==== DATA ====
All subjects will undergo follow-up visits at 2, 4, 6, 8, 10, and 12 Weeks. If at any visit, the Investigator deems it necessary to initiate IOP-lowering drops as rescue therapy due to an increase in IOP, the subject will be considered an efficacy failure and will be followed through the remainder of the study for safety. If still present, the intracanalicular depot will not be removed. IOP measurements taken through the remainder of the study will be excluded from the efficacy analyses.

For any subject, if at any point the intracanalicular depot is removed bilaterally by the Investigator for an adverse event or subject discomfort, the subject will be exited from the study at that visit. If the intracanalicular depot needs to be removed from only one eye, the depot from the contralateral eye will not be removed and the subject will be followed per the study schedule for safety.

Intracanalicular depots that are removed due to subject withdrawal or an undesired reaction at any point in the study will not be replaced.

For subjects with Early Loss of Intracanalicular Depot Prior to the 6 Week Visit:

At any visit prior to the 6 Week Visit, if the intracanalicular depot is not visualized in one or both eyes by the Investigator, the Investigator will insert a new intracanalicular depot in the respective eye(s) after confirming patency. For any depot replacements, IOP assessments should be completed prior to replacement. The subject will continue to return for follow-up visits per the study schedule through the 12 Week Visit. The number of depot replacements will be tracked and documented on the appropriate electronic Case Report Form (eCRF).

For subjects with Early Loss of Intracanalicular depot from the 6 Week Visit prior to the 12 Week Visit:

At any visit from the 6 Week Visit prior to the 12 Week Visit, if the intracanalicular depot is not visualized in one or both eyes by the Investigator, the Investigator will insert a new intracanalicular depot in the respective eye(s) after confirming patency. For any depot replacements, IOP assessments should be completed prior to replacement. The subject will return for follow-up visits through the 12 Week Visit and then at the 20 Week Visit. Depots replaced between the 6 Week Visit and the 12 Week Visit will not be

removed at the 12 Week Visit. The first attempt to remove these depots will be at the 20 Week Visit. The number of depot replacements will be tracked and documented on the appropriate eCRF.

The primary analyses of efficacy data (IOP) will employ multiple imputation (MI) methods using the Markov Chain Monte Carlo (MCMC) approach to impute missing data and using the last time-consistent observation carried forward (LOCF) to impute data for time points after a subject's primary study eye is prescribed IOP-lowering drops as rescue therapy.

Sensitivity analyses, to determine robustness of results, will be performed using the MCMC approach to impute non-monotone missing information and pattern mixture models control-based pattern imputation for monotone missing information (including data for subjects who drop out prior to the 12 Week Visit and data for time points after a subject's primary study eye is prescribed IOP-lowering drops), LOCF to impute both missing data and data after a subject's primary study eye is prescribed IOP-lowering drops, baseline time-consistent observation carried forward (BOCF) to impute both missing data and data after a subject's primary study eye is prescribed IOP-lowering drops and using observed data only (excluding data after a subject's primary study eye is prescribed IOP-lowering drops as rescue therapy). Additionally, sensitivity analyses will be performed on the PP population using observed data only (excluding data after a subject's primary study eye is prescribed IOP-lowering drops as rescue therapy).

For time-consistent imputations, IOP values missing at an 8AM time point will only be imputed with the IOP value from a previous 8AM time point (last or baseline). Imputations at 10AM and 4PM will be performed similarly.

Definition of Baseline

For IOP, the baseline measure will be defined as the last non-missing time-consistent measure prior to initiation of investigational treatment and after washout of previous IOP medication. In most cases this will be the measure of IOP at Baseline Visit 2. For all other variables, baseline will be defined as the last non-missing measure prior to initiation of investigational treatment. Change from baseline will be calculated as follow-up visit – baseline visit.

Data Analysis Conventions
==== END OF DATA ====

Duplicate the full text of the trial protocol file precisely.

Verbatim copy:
All subjects will undergo follow-up visits at 2, 4, 6, 8, 10, and 12 Weeks. If at any visit, the Investigator deems it necessary to initiate IOP-lowering drops as rescue therapy due to an increase in IOP, the subject will be considered an efficacy failure and will be followed through the remainder of the study for safety. If still present, the intracanalicular depot will not be removed. IOP measurements taken through the remainder of the study will be excluded from the efficacy analyses.

For any subject, if at any point the intracanalicular depot is removed bilaterally by the Investigator for an adverse event or subject discomfort, the subject will be exited from the study at that visit. If the intracanalicular depot needs to be removed from only one eye, the depot from the contralateral eye will not be removed and the subject will be followed per the study schedule for safety.

Intracanalicular depots that are removed due to subject withdrawal or an undesired reaction at any point in the study will not be replaced.

For subjects with Early Loss of Intracanalicular Depot Prior to the 6 Week Visit:

At any visit prior to the 6 Week Visit, if the intracanalicular depot is not visualized in one or both eyes by the Investigator, the Investigator will insert a new intracanalicular depot in the respective eye(s) after confirming patency. For any depot replacements, IOP assessments should be completed prior to replacement. The subject will continue to return for follow-up visits per the study schedule through the 12 Week Visit. The number of depot replacements will be tracked and documented on the appropriate electronic Case Report Form (eCRF).

For subjects with Early Loss of Intracanalicular depot from the 6 Week Visit prior to the 12 Week Visit:

At any visit from the 6 Week Visit prior to the 12 Week Visit, if the intracanalicular depot is not visualized in one or both eyes by the Investigator, the Investigator will insert a new intracanalicular depot in the respective eye(s) after confirming patency. For any depot replacements, IOP assessments should be completed prior to replacement. The subject will return for follow-up visits through the 12 Week Visit and then at the 20 Week Visit. Depots replaced between the 6 Week Visit and the 12 Week Visit will not be

removed at the 12 Week Visit. The first attempt to remove these depots will be at the 20 Week Visit. The number of depot replacements will be tracked and documented on the appropriate eCRF.

The primary analyses of efficacy data (IOP) will employ multiple imputation (MI) methods using the Markov Chain Monte Carlo (MCMC) approach to impute missing data and using the last time-consistent observation carried forward (LOCF) to impute data for time points after a subject's primary study eye is prescribed IOP-lowering drops as rescue therapy.

Sensitivity analyses, to determine robustness of results, will be performed using the MCMC approach to impute non-monotone missing information and pattern mixture models control-based pattern imputation for monotone missing information (including data for subjects who drop out prior to the 12 Week Visit and data for time points after a subject's primary study eye is prescribed IOP-lowering drops), LOCF to impute both missing data and data after a subject's primary study eye is prescribed IOP-lowering drops, baseline time-consistent observation carried forward (BOCF) to impute both missing data and data after a subject's primary study eye is prescribed IOP-lowering drops and using observed data only (excluding data after a subject's primary study eye is prescribed IOP-lowering drops as rescue therapy). Additionally, sensitivity analyses will be performed on the PP population using observed data only (excluding data after a subject's primary study eye is prescribed IOP-lowering drops as rescue therapy).

For time-consistent imputations, IOP values missing at an 8AM time point will only be imputed with the IOP value from a previous 8AM time point (last or baseline). Imputations at 10AM and 4PM will be performed similarly.

Definition of Baseline

For IOP, the baseline measure will be defined as the last non-missing time-consistent measure prior to initiation of investigational treatment and after washout of previous IOP medication. In most cases this will be the measure of IOP at Baseline Visit 2. For all other variables, baseline will be defined as the last non-missing measure prior to initiation of investigational treatment. Change from baseline will be calculated as follow-up visit – baseline visit.

Data Analysis Conventions